Schieffelin J.S.,Tulane University | Shaffer J.G.,Tulane University | Goba A.,Kenema Government Hospital | Gbakie M.,Kenema Government Hospital | And 53 more authors.
New England Journal of Medicine | Year: 2014

Background: Limited clinical and laboratory data are available on patients with Ebola virus disease (EVD). The Kenema Government Hospital in Sierra Leone, which had an existing infrastructure for research regarding viral hemorrhagic fever, has received and cared for patients with EVD since the beginning of the outbreak in Sierra Leone in May 2014. Methods: We reviewed available epidemiologic, clinical, and laboratory records of patients in whom EVD was diagnosed between May 25 and June 18, 2014. We used quantitative reverse-transcriptase-polymerase-chain-reaction assays to assess the load of Ebola virus (EBOV, Zaire species) in a subgroup of patients. Results: Of 106 patients in whom EVD was diagnosed, 87 had a known outcome, and 44 had detailed clinical information available. The incubation period was estimated to be 6 to 12 days, and the case fatality rate was 74%. Common findings at presentation included fever (in 89% of the patients), headache (in 80%), weakness (in 66%), dizziness (in 60%), diarrhea (in 51%), abdominal pain (in 40%), and vomiting (in 34%). Clinical and laboratory factors at presentation that were associated with a fatal outcome included fever, weakness, dizziness, diarrhea, and elevated levels of blood urea nitrogen, aspartate aminotransferase, and creatinine. Exploratory analyses indicated that patients under the age of 21 years had a lower case fatality rate than those over the age of 45 years (57% vs. 94%, P = 0.03), and patients presenting with fewer than 100,000 EBOV copies per milliliter had a lower case fatality rate than those with 10 million EBOV copies per milliliter or more (33% vs. 94%, P = 0.003). Bleeding occurred in only 1 patient. Conclusions: The incubation period and case fatality rate among patients with EVD in Sierra Leone are similar to those observed elsewhere in the 2014 outbreak and in previous outbreaks. Although bleeding was an infrequent finding, diarrhea and other gastrointestinal manifestations were common. Copyright © 2014 Massachusetts Medical Society.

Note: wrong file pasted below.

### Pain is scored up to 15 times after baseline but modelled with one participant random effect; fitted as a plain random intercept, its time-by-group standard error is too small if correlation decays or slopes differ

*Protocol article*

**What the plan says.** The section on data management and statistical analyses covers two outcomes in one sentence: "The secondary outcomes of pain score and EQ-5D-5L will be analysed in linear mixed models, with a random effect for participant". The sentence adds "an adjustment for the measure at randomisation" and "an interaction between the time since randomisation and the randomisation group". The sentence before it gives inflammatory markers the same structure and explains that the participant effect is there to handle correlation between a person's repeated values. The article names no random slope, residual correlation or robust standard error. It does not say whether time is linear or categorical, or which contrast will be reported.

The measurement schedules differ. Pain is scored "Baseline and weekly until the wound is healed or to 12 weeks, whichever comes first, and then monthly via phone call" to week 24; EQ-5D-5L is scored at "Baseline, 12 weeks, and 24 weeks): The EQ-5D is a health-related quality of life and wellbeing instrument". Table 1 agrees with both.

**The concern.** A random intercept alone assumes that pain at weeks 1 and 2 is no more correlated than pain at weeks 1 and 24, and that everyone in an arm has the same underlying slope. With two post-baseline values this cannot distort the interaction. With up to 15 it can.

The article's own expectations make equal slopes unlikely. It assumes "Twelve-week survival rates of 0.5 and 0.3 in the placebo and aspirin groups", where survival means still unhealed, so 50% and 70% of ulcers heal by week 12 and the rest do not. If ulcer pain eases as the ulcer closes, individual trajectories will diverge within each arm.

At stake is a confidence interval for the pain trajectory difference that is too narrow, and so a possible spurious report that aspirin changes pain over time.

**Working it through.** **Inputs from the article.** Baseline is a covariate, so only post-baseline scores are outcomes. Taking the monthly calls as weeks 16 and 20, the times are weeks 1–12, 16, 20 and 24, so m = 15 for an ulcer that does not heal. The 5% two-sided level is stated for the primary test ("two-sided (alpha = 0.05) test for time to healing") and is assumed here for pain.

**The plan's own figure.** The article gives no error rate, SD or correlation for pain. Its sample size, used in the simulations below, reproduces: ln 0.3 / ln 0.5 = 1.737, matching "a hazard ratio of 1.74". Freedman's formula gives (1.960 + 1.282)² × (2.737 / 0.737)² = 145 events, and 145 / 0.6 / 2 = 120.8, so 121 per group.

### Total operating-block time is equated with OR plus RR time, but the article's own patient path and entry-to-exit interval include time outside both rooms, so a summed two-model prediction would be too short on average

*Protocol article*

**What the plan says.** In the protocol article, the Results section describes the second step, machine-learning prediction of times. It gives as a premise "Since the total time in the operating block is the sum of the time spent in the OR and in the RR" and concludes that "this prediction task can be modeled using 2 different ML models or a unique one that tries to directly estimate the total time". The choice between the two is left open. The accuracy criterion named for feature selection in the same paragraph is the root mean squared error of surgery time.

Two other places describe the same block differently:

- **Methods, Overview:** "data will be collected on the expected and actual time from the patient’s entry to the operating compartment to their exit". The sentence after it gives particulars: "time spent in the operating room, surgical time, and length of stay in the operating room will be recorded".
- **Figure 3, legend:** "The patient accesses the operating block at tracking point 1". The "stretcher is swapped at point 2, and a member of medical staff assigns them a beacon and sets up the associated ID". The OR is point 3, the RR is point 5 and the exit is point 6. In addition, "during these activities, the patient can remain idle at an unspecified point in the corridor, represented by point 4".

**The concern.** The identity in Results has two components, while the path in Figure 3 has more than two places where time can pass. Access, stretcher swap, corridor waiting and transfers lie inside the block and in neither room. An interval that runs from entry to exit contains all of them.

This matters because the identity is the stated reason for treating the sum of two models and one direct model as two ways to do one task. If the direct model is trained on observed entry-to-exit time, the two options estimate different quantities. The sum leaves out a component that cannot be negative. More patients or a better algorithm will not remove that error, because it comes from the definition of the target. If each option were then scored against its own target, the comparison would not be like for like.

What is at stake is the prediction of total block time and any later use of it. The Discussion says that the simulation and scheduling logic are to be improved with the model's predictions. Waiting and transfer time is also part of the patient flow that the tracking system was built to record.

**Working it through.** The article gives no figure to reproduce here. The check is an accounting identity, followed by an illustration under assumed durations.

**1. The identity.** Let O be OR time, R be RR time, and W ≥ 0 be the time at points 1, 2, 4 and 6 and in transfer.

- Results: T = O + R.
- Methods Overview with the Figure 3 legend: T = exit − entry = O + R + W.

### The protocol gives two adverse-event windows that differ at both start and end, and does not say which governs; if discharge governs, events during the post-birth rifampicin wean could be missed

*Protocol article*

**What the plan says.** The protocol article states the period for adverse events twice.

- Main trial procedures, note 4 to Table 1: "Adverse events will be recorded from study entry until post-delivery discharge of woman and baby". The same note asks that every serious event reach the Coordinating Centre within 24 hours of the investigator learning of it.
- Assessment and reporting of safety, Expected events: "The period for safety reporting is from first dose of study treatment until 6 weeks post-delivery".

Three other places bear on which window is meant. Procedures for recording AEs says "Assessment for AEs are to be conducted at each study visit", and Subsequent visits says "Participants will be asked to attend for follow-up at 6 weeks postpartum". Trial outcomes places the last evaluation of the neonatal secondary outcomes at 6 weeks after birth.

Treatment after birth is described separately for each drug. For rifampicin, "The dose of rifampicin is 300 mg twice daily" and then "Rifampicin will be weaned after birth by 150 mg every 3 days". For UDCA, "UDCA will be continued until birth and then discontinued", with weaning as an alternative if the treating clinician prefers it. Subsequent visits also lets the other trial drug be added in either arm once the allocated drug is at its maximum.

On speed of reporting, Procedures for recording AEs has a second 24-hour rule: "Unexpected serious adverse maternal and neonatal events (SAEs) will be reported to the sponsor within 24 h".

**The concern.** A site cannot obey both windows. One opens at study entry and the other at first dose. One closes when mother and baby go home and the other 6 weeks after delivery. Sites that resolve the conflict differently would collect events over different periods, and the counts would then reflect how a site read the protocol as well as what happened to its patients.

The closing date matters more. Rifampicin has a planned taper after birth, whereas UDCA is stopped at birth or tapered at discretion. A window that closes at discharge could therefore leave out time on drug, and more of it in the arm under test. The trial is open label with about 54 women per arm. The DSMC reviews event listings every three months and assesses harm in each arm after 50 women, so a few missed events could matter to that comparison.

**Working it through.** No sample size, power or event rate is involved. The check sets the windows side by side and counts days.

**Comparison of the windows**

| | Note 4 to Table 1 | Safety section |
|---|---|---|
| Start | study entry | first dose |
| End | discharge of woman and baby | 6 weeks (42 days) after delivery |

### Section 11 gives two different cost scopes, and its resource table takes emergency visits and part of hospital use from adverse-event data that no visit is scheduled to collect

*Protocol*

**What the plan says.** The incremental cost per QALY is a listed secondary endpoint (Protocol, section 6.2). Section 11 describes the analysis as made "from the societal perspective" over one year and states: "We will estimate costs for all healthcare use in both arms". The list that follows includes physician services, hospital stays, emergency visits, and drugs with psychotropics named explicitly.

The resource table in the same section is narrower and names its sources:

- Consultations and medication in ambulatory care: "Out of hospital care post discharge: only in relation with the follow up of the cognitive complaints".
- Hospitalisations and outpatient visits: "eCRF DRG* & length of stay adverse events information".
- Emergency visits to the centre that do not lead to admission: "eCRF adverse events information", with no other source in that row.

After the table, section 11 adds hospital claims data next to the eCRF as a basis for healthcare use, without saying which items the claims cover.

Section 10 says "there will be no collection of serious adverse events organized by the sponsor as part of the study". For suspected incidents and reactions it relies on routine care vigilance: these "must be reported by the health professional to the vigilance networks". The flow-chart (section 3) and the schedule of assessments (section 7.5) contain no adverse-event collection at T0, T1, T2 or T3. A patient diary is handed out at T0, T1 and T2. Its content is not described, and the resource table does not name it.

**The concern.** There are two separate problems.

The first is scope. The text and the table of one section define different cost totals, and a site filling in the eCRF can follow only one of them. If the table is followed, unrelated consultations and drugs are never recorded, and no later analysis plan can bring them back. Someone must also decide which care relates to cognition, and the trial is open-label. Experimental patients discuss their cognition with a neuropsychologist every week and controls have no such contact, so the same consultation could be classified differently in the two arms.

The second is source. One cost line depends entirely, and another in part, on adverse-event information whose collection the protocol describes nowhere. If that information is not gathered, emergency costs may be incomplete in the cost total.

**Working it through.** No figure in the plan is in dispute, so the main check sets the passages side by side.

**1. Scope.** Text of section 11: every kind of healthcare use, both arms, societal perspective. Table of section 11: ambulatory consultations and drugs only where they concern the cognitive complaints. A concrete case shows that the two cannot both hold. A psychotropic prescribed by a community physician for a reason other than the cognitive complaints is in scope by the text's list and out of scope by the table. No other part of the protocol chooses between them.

PubMed | Kenema Government Hospital Ministry of Health and Sanitation, Kenema Government Hospital, Zalgen Labs, Corgenix and 5 more.
Type: Journal Article | Journal: The Journal of infectious diseases | Year: 2016

The 2013-2016 West African Ebola virus disease (EVD) epidemic is the largest recorded. Triage on the basis of clinical signs had limited success, and the time to diagnosis by quantitative reverse transcription-polymerase chain reaction (qRT-PCR) could exceed 5 days. Here we describe the development and field validation of the ReEBOV Antigen Rapid Test (ReEBOV RDT) to aid triage of individuals with suspected EVD.Samples from patients with suspected EVD were submitted to Kenema Government Hospital, Sierra Leone, for Lassa fever and EVD screening throughout 2014. Banked residual clinical samples were tested in November 2014 and January 2015 in a blinded field trial to estimate the clinical effectiveness of the ReEBOV RDT, compared with EBOV-specific qRT-PCR.Preliminary ReEBOV RDT performance demonstrated a positive percentage agreement (PPA) of 91.1% (195 of 214 results; 95% confidence interval [CI], 86.5%-94.6%) and a negative percentage agreement (NPA) of 90.2% (175 of 194; 95% CI, 85.1%-94.0%). The final estimates used by the Food and Drug Administration to determine whether to grant emergency use authorization for the test, which excluded a qRT-PCR reference method threshold cutoff, were a PPA of 62.1% (72 of 116 results; 95% CI, 52.6%-70.9%) and a NPA of 96.7% (58 of 60; 95% CI, 88.5%-99.6%), with a diagnostic likelihood of 18.6. A subsequent, independent evaluation by the World Health Organization generated results consistent with the preliminary performance estimates.The ReEBOV RDT demonstrated the potential to provide clinically effective rapid and accurate point-of-care test results and, thus, to be a powerful tool for increasing triage efficiency.